Eminem’s discography is greatly varied and is definitely not completely immersive the way “Stan” is. His characters, varying moods, and aggression levels make appearances in his tracks, but his overall storytelling abilities never fade. Whether or not you’re a fan, it’s hard to deny that Eminem is one of the greatest storytellers out there. On top of that, he pioneered a new term for mega-fans. The word "stan" now has been used by millions to describe their extreme adoration over an artist and has even been added to the Oxford Dictionary thanks to Eminem. It's fair to say he’s worked his way up to be one of the most respected modern rappers.
A polar opposite example of fantastic, immersive storytelling in rap is Kanye West’s “The New Workout Plan.” Now, it might not seem like it tells any story on the surface, but West’s composition is deliberately trying to create a specific experience. In the world of Netflix and Disney+, Kanye West fans might not remember the days of exercise videos and tapes, let alone the crazy advertisements. West’s “The New Workout Plan” is a clear copy of the always-energetic advertisements with a musical and satirical twist.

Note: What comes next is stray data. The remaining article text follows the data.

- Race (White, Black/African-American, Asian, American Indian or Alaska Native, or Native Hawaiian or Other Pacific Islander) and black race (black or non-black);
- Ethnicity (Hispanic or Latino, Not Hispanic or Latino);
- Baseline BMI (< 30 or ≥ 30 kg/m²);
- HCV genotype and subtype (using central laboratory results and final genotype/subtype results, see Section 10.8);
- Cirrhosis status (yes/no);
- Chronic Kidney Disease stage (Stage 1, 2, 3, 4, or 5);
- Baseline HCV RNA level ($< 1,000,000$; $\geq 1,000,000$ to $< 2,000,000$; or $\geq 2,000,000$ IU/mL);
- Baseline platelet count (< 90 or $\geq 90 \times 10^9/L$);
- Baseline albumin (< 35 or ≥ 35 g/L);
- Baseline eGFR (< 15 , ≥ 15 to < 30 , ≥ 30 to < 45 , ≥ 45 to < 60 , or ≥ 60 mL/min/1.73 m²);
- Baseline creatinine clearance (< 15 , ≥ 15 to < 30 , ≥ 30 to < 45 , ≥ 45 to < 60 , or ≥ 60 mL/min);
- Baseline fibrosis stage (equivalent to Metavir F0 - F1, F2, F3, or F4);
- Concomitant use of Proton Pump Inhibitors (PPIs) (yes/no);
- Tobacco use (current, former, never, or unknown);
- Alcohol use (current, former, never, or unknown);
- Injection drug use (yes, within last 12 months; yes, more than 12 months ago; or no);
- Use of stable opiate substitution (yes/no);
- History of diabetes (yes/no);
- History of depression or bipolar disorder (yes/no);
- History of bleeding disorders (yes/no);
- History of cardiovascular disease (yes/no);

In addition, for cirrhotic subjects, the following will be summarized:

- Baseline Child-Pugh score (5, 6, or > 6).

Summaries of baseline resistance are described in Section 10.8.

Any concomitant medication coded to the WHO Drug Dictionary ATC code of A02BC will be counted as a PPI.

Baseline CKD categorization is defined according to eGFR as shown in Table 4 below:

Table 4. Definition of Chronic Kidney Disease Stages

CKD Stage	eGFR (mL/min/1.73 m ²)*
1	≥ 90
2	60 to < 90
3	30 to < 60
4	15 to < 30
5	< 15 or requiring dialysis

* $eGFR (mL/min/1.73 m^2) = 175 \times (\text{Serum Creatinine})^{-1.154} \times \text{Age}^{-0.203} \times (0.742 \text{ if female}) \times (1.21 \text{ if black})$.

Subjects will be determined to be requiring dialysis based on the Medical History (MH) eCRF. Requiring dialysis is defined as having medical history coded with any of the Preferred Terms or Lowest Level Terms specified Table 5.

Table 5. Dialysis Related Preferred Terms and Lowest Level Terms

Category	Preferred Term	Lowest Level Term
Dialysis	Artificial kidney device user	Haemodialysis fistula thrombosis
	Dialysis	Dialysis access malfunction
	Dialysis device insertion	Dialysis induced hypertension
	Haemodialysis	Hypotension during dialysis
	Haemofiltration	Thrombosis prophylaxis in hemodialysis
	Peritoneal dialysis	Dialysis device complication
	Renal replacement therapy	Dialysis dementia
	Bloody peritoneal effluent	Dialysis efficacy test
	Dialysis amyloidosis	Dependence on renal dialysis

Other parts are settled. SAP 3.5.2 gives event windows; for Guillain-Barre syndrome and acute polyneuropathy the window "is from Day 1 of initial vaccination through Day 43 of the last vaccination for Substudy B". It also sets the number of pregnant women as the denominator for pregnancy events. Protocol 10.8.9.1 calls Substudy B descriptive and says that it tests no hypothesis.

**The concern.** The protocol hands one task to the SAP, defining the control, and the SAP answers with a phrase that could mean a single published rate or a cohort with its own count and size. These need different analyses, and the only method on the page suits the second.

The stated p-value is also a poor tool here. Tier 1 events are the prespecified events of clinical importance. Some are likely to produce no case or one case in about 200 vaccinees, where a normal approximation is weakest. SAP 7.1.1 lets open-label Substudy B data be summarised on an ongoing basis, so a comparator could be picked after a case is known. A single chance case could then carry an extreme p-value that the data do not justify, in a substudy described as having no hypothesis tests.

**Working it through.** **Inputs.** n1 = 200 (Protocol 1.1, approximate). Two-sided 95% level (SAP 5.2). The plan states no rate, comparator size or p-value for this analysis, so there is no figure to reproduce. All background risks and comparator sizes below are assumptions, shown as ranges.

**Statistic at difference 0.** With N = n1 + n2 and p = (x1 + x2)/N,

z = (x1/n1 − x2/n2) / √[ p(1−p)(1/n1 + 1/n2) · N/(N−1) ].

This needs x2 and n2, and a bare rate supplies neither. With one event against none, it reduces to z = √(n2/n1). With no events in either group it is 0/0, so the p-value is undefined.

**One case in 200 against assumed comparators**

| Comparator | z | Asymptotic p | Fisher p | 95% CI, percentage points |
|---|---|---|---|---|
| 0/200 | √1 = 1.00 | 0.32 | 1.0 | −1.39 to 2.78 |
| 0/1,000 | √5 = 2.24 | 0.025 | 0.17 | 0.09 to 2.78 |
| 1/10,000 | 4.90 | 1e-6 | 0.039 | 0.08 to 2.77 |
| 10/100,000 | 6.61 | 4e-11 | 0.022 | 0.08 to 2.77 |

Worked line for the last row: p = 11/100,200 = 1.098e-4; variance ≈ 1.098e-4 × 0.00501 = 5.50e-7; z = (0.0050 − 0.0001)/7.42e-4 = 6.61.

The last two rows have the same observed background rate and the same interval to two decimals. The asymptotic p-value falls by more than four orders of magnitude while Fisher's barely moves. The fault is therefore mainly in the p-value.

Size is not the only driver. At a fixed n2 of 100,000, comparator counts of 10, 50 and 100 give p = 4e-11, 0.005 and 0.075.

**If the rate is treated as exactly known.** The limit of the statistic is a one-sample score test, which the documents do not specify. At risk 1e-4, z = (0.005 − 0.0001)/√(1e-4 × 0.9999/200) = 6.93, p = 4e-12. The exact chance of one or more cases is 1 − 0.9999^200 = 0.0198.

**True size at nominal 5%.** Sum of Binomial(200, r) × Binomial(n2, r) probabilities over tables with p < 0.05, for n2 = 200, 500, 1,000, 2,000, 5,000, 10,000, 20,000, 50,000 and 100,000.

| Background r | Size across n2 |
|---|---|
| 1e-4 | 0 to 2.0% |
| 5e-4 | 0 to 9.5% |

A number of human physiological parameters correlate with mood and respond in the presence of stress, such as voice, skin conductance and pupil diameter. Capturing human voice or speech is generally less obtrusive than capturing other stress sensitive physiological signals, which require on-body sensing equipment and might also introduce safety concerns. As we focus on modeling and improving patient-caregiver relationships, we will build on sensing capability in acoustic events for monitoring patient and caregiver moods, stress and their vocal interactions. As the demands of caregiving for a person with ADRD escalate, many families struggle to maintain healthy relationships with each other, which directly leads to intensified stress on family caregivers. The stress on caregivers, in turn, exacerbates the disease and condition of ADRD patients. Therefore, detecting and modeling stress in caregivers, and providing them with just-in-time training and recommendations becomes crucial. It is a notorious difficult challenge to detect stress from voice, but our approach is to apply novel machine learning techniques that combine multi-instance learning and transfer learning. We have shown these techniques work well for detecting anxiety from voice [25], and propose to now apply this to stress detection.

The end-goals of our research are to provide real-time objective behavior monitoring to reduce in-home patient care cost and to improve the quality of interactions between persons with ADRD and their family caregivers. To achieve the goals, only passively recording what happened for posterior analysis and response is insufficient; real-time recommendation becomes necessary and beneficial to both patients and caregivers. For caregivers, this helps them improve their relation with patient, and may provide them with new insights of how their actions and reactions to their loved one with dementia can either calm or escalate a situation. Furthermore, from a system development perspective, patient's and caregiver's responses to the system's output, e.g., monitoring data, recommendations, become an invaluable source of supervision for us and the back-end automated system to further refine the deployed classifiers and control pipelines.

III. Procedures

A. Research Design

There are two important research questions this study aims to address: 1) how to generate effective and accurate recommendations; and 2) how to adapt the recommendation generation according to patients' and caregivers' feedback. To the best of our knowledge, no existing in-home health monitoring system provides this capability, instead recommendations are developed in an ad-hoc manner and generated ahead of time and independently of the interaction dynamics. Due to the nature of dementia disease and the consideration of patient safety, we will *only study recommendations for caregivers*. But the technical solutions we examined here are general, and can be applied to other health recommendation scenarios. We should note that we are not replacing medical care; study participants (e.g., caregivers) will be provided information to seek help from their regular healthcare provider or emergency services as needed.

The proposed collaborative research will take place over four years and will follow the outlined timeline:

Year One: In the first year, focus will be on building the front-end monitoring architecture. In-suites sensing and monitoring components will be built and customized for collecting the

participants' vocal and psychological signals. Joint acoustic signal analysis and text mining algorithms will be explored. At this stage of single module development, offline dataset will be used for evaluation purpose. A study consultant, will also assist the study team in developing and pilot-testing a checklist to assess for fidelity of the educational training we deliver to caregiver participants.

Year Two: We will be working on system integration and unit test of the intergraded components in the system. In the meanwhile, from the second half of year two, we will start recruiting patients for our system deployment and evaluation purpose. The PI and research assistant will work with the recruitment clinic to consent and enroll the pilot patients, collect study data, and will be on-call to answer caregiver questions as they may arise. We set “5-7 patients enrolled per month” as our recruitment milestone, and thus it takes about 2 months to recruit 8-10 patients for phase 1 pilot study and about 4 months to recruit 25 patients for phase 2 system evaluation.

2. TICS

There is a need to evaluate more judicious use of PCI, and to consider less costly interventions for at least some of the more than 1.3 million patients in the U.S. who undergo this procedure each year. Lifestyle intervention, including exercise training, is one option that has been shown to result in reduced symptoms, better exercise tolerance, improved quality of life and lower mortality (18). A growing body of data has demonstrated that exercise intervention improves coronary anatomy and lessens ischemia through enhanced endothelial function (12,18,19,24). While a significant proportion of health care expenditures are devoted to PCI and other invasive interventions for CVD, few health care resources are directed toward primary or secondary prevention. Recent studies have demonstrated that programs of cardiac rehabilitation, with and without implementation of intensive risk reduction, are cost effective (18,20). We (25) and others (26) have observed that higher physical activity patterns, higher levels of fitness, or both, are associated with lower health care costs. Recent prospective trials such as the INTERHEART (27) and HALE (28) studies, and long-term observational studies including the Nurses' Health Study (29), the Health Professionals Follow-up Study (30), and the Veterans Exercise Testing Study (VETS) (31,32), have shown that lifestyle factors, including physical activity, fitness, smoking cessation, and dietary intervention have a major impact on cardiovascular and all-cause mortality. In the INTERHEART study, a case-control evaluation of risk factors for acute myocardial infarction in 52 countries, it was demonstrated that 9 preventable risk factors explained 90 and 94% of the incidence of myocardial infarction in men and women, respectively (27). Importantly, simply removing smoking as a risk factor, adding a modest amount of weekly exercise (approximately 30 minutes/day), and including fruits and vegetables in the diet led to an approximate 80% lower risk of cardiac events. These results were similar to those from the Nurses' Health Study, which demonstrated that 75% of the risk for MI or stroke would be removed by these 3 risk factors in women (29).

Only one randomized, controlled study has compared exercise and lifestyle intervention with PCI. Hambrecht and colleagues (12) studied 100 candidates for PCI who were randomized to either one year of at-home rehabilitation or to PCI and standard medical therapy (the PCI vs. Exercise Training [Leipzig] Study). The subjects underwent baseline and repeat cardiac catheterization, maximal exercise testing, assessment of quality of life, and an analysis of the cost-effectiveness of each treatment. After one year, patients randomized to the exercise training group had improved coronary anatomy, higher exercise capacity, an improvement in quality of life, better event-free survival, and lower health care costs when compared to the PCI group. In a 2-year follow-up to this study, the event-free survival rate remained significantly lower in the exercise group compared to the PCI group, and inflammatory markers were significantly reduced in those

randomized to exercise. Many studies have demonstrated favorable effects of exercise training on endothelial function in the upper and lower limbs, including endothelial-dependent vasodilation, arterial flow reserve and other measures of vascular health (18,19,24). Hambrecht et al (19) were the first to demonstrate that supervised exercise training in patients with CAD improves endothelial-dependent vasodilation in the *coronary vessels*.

The five-minute track begins with an instrumental build-up and Kanye West’s fitness guarantee, introducing claims to be referenced throughout the video. As the “1, and, 2, and..” counting begins, so does Kanye as the fitness instructor, detailing each exercise, one after another. Though the hook makes few real references to working out, there are persistent nods to the subject in his lyrics such as, “she feel weak without me... maybe we can work it out.” The lyrics continue to reinforce the initial idea of the workout tape bolstered by the ever-changing beat to remind listeners of the experience they’re witnessing. Around the middle of the track comes reviews from some very thankful ladies raving about the success of the workout plan. Inspired by these claims, the workout theme continues as West’s ad libs call out, “work it… pump it...” West takes this inspiration and leads listeners into the most intense part of the workout, the bridge. With the rhythmic lyrics, “eat your salad, no dessert,” paired with a stripped down beat, the song is laser-focused on the peak of the workout. As Kanye leads a series of claps, the bridge picks up intensity, encouraging the ladies of the workout group and listeners to keep up their energy. The bridge finally begins to fade out and the workout is over. Exhausted, listeners are brought back into the real world again after a fun workout mixtape that is so addicting, they might just hit replay and say “Thank you, Kanye! Woo!”